25 October 2016

Half Way Done

The semester is halfway over, which is crazy to think about. The past two and a half months have flown by here at Lewis and Clark. So far school has been keeping me extremely busy, and I have to stay focused most of the time. This past week I was finally able to complete the last of my midterms, so it feels really good to have that finally over with. It was for my Political Science class, and I think I did okay on it. I am not too sure though, since that class is something outside of what I normally take. However, it fills my International Affairs requirement, so I am taking it because I thought it looked easy.

Other than that class, all my other ones are chugging along. The main thing that helps me manage my time here is coming to the library, where I can sit down and do my homework without any distractions. It is open 24 hours a day on the weekdays and only closes for about 12 hours or so on the weekends. The library even has study rooms so that you can meet with groups there or study with some friends. I really enjoy going there because it forces me to just focus on doing homework.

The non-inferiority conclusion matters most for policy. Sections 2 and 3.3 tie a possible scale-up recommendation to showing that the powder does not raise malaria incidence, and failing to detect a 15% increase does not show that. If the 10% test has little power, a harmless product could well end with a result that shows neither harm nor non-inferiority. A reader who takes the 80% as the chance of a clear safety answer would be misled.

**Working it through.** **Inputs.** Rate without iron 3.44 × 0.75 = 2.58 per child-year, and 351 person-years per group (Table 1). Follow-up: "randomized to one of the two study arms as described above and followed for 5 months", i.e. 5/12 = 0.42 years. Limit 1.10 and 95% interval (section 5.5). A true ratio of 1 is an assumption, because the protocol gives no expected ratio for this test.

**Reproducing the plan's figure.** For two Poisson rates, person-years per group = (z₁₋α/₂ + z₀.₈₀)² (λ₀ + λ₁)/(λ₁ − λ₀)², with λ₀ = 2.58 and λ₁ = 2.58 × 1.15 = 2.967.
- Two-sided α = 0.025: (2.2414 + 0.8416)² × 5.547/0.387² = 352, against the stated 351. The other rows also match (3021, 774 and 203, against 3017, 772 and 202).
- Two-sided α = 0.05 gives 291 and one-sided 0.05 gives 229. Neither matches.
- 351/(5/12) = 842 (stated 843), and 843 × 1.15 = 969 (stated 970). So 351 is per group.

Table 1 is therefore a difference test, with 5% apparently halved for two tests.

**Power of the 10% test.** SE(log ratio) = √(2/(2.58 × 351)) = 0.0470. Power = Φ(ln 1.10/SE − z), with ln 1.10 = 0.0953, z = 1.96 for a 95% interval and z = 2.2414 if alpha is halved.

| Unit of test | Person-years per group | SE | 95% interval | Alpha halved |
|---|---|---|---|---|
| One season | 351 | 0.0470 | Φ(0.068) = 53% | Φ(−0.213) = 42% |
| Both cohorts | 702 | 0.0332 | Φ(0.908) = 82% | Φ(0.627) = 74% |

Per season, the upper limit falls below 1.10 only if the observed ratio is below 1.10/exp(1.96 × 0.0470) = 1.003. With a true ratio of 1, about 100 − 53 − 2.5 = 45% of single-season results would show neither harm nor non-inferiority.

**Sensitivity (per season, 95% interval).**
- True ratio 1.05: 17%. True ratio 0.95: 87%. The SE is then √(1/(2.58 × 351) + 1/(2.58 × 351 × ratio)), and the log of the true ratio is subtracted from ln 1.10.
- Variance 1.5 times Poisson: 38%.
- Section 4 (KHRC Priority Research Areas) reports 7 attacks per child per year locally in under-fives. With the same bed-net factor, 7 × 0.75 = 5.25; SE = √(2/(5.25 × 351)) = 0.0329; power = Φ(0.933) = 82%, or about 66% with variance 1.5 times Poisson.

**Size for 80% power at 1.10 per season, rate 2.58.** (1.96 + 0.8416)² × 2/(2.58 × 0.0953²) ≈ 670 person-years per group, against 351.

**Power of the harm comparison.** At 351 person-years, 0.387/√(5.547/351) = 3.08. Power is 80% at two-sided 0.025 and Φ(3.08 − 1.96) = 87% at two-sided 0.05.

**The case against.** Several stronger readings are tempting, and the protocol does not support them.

This past weekend we played the University of Puget Sound. The game was super close. We jumped out to a 14-3 lead, but then gave up a couple touchdowns. However, we battled back and made the game very close. Even though we lost, we were super competitive the whole time and were always engaged in it. I feel like this game showed how far we have come as a team. The atmosphere around the team is incredibly confident, and we all feel like we can get a win this week. It was nice, also, after the game, to see a classmate of my brother’s from high school who plays on the Puget Sound team. His parents were there at the gamel, and it was fun to visit with friends from back home.

This next weekend is Homecoming and Family Weekend. My parents and grandmother will be coming from Southern California, so my brother and I will get a second dose of home!

That’s all I have for this week.

Studying in the library. 

Our friend Isaiah from home in the middle, my brother Alex on the right, and I 

23 October 2016

A Biologist in a Cybersecurity Competition?